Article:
Gabe is flaring really badly. The red skin has spread to his arms and legs. His torso doesn’t look so bad anymore but his legs and arms look awful.
Last night round two started, complete with violent shivering and ooze galore. When I took his pants off to get him into the bath his pant legs were literally soaked with the ooze running off his body.
“If you’re going through hell, just keep going.”
I spent all morning with him in the bathroom. It took 45 minutes to coax him into his bath. He was so scared that the water would sting. It didn’t, but he has so much anxiety.
No one got much sleep last night. Gabe was itching and ripping his skin open and then screaming in agony.
It’s been hell. There just aren’t any other words.
If there’s anything I’ve learned about topical steroid withdrawal it is that it is far worse than you anticipate and lasts far longer. People new to the process see the horror stories online and assume that they won’t be as extreme, they’ll sail through. Very few people do.
I thought that too. We used the steroids sparingly. Then I found the bottle of prednisone he had taken for his pneumonia a few months back and my heart sank. Tim found out the cream he had been prescribed was a class two potency (one being the absolute most potent). Then it dawned on us that the journey back to health was going to much longer and tougher than we’d anticipated.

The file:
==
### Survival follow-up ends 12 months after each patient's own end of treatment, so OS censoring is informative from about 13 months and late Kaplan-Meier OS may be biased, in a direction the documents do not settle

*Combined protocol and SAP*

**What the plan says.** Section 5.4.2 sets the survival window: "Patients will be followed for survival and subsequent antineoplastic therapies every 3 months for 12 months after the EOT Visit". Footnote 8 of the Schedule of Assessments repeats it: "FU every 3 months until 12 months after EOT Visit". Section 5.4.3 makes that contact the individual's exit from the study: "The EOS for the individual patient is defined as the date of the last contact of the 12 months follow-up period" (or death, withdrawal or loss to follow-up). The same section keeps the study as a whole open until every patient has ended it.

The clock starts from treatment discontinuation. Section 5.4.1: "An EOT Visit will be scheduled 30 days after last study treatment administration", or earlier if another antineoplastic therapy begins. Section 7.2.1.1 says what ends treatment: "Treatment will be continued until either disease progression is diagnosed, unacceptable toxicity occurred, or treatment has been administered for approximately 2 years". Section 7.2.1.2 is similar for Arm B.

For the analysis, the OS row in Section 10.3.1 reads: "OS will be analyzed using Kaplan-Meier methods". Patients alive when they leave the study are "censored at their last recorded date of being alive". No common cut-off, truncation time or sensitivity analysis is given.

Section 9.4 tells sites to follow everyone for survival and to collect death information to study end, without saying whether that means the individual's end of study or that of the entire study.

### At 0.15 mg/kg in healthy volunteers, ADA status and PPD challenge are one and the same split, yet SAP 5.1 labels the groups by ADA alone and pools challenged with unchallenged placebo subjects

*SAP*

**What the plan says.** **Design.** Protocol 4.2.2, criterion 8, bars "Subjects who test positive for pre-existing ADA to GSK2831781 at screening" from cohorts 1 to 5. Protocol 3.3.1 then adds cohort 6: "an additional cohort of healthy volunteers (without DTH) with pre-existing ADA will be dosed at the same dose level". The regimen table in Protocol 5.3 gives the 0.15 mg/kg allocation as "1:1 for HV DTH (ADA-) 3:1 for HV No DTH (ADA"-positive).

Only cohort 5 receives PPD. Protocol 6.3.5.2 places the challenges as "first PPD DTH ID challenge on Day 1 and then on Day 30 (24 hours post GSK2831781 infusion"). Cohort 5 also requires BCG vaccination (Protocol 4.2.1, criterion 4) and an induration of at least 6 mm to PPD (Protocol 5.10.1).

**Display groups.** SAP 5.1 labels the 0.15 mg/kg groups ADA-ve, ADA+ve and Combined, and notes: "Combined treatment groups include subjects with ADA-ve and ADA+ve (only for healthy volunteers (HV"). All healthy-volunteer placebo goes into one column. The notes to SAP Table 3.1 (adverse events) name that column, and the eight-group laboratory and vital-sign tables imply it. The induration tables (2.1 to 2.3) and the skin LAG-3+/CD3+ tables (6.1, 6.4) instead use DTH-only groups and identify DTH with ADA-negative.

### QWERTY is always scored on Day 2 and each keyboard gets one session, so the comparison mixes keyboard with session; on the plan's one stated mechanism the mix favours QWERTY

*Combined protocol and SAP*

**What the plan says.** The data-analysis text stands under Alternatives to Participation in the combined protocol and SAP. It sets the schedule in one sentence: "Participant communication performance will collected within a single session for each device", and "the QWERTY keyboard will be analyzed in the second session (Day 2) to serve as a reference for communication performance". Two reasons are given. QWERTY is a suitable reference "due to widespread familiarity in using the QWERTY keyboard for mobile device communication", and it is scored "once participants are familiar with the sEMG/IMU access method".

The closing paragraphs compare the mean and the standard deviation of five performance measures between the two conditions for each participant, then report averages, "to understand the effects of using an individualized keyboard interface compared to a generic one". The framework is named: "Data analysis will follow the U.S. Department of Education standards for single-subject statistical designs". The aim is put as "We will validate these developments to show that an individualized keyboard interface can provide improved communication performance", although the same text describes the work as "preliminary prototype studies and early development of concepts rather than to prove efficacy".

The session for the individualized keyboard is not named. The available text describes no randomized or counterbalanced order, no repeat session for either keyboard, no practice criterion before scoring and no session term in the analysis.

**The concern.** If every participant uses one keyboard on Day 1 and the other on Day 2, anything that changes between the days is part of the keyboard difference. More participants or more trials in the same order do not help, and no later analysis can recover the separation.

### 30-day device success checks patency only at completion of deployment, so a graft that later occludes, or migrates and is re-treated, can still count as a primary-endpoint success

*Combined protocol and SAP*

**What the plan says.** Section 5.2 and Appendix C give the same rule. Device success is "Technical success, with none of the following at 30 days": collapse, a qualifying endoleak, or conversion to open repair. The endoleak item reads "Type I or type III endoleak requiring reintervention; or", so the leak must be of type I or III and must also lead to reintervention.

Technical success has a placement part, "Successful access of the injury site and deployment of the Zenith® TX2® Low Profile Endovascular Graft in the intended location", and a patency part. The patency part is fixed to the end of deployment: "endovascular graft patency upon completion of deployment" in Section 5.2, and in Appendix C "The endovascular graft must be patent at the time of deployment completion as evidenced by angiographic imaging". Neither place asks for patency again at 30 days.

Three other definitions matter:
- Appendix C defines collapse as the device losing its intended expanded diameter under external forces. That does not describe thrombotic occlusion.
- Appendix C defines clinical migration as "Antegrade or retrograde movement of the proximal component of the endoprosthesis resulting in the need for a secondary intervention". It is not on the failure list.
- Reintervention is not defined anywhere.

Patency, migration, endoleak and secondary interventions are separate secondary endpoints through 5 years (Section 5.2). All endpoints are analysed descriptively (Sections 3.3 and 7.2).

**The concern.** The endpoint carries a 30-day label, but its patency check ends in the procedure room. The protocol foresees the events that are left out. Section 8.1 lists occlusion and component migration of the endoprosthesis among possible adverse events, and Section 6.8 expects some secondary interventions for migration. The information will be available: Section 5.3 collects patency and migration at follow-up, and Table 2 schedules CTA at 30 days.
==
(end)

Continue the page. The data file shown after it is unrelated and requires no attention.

I feel such anger that we weren’t warned about his. This is so common and yet most dermatologists will not even admit that it exists. This condition is entirely preventable. This condition happens when an eczema problem becomes a steroid addiction problem (often under the leading of doctors) and the problem is almost entirely caused by the steroids at that point.
Gabe’s mystery red rash and worsening “eczema” led to us using more and more steroid to try to keep it under control. Angry red skin is not eczema. How come parents can figure that out, using nothing more than intuition and a search engine but dermatologists can’t?
This is Red Skin Syndrome, not eczema.